Fishermen off Honokohau Harbor found what they believe to be debris from the March 2011 tsunami.
“We found this little Japanese skiff,” Capt. Dennis Cintas said Tuesday afternoon.
The 18- to 20-foot long craft was upside-down in the water about four miles out from the harbor. Cintas said Capt. Kenny Fogarty of Makana Lani charters was the first to spot the boat, which was attracting ahi, ono and mahimahi. Cintas said his was the fourth boat to arrive and by midday about 20 fishing boats were in the area.
Cintas couldn’t see any writing or other markings on the boat, which was covered with barnacles, but he did notice the bow “flared out considerably” in a fashion he recognized as a typical Japanese design. He said another fisherman was intending to tow the found boat into the harbor and salvage it, something Cintas and other captains advised against. Cintas said he was worried the boat might be housing invasive species.
A Department of Land and Natural Resources spokeswoman contacted just before noon Tuesday said no one had reported the find. DLNR officials have asked Hawaii residents to report any suspected debris from the tsunami. By 1 p.m., someone had filed a report, Deborah Ward said.
Boater Randy Llanes spoke with DLNR employees about the boat, Ward said, before bringing it to the harbor, where it will be stored pending contact with the Japanese consulate in Honolulu.
“While still at sea (Llanes) spoke by phone with DLNR’s aquatic invasives specialist Jonathan Blodgett, who determined that Llanes had already scraped off blue mussels well out at sea from the boat, leaving only typical gooseneck barnacles that are common pelagic species and not harmful to native marine species,” Ward said in an email to West Hawaii Today late Tuesday. Division of Boating and Ocean Recreation staff “will photodocument any identification marks and marine growth once he gets back to the harbor.”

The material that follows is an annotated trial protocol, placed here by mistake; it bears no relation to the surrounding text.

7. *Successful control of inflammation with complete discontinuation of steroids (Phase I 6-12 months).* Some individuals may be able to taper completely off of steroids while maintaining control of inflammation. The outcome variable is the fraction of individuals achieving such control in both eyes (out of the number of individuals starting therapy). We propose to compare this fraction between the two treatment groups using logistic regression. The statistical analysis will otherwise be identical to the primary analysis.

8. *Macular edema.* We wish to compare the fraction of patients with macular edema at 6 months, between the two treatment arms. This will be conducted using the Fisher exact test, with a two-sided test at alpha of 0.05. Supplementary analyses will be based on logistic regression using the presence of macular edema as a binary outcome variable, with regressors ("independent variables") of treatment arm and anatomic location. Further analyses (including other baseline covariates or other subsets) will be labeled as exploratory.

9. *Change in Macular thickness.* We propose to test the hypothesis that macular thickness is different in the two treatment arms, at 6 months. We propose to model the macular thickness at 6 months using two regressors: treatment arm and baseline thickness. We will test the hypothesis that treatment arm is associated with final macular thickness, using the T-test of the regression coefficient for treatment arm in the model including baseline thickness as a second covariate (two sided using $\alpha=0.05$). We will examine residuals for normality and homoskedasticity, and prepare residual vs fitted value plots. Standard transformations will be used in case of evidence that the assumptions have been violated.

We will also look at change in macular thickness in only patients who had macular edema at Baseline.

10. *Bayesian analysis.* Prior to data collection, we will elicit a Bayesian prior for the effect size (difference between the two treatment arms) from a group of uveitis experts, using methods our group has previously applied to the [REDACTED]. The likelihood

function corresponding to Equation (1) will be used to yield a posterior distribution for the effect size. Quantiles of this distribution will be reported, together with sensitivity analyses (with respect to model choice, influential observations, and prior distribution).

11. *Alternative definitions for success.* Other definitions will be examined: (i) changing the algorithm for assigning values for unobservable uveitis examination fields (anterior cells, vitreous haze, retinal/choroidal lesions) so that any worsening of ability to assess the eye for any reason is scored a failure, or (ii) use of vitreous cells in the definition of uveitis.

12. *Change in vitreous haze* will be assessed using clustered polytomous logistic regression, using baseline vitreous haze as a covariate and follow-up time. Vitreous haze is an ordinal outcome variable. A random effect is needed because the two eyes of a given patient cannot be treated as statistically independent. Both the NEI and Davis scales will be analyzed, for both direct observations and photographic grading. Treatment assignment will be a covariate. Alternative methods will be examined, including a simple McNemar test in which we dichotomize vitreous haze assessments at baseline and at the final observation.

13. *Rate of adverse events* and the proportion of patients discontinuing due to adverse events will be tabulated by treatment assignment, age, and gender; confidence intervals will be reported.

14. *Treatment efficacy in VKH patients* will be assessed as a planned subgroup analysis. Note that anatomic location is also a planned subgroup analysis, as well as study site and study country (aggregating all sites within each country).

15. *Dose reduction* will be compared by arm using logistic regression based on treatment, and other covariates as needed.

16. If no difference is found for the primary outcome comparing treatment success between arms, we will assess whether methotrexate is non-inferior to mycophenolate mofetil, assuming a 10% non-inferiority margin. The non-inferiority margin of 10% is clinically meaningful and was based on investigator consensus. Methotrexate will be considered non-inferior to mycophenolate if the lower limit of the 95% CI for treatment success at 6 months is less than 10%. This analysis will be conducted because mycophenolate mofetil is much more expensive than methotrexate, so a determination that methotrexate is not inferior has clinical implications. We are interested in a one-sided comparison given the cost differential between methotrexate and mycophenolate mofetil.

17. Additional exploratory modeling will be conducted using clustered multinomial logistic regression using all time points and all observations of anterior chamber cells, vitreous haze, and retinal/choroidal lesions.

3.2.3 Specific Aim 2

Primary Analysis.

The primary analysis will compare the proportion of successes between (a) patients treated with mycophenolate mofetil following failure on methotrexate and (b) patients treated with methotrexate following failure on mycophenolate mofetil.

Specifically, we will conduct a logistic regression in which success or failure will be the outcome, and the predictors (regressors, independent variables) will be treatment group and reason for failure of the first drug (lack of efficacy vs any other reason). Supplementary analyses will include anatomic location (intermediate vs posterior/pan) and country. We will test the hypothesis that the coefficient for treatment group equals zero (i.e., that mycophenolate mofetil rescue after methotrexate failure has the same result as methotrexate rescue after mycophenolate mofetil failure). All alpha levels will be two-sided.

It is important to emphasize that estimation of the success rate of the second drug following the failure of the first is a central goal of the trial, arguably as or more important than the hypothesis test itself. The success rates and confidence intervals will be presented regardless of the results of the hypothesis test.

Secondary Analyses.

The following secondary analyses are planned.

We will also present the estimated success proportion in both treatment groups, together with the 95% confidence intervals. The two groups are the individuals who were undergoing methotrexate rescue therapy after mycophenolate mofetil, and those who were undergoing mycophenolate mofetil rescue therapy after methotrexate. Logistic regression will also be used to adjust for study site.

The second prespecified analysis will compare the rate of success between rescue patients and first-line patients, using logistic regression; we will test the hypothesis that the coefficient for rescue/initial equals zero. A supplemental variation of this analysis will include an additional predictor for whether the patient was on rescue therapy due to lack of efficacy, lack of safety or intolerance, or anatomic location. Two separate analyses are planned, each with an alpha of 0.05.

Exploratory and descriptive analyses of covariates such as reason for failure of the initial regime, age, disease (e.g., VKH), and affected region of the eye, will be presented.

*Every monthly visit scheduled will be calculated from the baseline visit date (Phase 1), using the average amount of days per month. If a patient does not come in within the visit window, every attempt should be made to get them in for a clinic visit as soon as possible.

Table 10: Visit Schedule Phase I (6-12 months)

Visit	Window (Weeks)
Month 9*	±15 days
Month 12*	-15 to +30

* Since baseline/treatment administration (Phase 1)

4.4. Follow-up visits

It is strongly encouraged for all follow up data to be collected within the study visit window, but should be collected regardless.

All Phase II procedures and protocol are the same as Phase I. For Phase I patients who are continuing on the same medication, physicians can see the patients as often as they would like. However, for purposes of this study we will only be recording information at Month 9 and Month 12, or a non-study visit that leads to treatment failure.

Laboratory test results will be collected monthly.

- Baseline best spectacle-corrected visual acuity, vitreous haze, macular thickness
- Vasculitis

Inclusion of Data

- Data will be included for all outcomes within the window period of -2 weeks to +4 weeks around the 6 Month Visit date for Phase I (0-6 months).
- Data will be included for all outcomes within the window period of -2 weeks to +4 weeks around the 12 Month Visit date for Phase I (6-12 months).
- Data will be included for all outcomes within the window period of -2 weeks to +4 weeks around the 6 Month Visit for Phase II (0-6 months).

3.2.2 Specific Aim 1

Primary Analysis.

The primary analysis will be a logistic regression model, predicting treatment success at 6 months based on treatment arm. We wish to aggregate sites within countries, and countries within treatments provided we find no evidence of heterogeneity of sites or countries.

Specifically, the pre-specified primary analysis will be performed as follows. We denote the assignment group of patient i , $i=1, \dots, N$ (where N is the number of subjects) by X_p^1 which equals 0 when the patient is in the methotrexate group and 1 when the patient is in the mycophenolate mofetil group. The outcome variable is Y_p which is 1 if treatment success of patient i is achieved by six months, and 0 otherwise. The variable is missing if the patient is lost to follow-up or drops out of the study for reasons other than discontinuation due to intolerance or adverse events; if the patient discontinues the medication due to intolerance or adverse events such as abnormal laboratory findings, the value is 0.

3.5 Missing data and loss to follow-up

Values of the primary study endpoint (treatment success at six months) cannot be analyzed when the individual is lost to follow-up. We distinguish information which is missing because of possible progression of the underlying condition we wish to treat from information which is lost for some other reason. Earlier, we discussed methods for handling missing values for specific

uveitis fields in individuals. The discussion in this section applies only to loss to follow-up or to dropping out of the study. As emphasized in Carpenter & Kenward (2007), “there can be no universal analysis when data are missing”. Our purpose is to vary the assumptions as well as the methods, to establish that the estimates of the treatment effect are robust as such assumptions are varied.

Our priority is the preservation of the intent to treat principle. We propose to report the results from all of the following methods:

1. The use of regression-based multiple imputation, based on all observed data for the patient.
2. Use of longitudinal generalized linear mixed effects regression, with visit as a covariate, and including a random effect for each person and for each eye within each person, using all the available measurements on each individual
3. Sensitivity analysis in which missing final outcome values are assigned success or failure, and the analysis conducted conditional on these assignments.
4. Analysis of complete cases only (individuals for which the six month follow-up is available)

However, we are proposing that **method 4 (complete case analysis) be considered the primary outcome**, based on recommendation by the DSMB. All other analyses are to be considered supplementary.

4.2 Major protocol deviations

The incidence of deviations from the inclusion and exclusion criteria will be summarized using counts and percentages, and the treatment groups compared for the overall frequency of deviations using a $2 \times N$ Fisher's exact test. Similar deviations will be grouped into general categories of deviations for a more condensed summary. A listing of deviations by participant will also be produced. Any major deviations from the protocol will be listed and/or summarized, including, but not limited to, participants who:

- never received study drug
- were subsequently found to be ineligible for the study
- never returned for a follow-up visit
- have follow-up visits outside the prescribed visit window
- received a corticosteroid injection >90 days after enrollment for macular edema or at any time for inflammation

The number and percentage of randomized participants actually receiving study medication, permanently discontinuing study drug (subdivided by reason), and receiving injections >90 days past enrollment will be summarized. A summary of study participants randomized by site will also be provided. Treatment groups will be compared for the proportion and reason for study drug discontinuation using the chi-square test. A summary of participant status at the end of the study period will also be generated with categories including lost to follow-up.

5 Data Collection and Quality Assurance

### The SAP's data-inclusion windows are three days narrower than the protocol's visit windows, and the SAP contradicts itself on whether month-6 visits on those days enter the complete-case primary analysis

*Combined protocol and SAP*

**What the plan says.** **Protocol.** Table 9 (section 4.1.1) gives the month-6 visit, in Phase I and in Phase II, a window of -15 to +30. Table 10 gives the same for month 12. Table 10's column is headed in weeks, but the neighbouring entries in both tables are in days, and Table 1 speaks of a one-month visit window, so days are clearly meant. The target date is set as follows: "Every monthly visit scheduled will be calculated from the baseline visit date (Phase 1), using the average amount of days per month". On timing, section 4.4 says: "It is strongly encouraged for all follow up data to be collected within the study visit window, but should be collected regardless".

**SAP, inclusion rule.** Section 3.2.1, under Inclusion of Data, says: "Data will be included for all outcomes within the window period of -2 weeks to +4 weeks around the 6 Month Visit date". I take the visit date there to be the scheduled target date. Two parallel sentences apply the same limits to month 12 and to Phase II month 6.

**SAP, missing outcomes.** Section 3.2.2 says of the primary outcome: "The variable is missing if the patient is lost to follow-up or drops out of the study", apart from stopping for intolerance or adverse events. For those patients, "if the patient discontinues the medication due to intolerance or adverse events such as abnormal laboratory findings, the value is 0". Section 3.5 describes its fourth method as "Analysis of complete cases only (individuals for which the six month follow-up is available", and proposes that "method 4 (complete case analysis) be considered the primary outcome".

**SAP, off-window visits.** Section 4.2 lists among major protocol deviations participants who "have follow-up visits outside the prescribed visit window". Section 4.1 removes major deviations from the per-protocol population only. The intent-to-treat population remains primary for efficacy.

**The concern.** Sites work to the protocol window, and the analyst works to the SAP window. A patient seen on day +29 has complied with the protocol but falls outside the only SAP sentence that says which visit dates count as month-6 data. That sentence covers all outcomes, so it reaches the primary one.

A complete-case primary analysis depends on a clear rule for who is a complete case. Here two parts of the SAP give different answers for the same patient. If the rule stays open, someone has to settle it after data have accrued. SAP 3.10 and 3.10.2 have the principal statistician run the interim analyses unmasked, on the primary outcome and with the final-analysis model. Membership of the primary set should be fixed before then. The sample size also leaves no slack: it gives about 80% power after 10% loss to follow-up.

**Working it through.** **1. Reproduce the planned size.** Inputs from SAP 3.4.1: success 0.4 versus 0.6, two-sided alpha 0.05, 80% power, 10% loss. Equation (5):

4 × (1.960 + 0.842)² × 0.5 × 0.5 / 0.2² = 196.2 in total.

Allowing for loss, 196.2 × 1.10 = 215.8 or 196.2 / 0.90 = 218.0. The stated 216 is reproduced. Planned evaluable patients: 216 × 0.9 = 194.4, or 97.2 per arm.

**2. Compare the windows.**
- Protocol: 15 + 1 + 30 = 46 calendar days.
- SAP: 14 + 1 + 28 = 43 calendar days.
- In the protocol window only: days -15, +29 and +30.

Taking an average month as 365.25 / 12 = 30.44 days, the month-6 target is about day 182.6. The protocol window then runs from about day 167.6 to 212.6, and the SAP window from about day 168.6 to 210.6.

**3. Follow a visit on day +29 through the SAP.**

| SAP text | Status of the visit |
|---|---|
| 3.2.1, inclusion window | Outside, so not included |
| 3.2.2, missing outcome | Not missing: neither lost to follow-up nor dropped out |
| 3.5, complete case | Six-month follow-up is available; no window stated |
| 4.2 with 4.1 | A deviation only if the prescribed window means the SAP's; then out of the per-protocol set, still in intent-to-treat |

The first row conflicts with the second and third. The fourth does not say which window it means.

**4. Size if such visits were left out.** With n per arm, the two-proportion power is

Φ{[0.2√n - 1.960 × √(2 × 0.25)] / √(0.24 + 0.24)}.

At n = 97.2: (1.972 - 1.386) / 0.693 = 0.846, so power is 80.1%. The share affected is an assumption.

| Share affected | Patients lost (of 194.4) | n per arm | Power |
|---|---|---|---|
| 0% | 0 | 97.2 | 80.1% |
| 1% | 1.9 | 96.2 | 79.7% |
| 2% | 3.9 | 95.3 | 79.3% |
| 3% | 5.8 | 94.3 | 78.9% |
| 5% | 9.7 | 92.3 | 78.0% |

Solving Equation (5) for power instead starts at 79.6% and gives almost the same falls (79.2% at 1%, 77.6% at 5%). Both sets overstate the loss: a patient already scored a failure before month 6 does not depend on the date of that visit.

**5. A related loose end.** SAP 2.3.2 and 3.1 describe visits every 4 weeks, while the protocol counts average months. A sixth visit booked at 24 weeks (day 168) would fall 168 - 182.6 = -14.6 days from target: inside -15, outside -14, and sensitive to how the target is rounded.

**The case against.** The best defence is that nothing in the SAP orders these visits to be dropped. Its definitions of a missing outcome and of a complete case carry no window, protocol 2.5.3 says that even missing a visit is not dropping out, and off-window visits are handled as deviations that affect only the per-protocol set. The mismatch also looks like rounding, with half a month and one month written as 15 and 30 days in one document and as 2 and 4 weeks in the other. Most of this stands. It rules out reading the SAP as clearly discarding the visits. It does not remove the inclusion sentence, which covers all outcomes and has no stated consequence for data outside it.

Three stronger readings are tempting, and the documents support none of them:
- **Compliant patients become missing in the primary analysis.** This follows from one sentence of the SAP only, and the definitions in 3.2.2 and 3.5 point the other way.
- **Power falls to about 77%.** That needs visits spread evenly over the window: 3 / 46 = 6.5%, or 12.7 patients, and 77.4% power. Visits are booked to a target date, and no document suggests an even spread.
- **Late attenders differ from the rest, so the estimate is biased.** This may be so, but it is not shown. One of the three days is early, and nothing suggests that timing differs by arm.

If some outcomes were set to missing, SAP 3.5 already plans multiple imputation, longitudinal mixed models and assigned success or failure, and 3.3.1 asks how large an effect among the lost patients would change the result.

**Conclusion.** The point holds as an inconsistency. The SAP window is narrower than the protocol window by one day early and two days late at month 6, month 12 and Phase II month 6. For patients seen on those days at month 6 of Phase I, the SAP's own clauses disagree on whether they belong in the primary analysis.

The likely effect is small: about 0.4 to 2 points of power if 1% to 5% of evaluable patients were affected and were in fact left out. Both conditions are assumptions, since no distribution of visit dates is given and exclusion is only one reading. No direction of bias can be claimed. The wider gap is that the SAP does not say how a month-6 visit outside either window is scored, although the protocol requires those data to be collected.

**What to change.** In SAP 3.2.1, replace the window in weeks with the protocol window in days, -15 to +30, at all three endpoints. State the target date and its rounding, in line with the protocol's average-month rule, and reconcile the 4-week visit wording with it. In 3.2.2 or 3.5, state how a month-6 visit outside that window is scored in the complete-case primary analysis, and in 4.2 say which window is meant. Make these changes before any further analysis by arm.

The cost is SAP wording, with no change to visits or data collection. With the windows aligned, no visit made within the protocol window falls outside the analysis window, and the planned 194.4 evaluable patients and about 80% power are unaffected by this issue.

Japanese government officials will track the owner, using registration numbers, to make sure the registered owner doesn’t want the skiff back, Ward added.
“Please show aloha and respect to the people of Japan, and the regions which suffered devastation from the 2011 tsunami,” she said, reiterating the department’s request to be notified of found debris. “The items may be all someone has left, and let’s first confirm they don’t want it back.”
According to a DLNR document regarding possible tsunami debris, department officials advise people not to try to move derelict boats found at sea, because once someone “attaches to take possession of a derelict vessel they are then responsible for the vessel.”
If someone cannot tell for sure what the item is and it looks hazardous, DLNR warns against touching it.
DLNR officials also expressed concern about possible invasive species.
“Most marine debris will have marine life of some kind growing on it,” DLNR said in its debris guide. “Potentially invasive species may be growing on items that were already in the ocean at their place of origin for some time before being lost at sea, such as docks, piers, vessels and other materials that were already in the water.”
DLNR officials ask people to call 587-0400 or email firstname.lastname@example.org or email@example.com to report findings of possible tsunami marine debris, particularly large quantities of debris, debris with living organisms on it, or large-sized debris (too large to remove by hand). DLNR is asking for photos of the debris, a description of the object and any organisms growing on it, the date and time the item was seen or found and contact information for the person who found the items.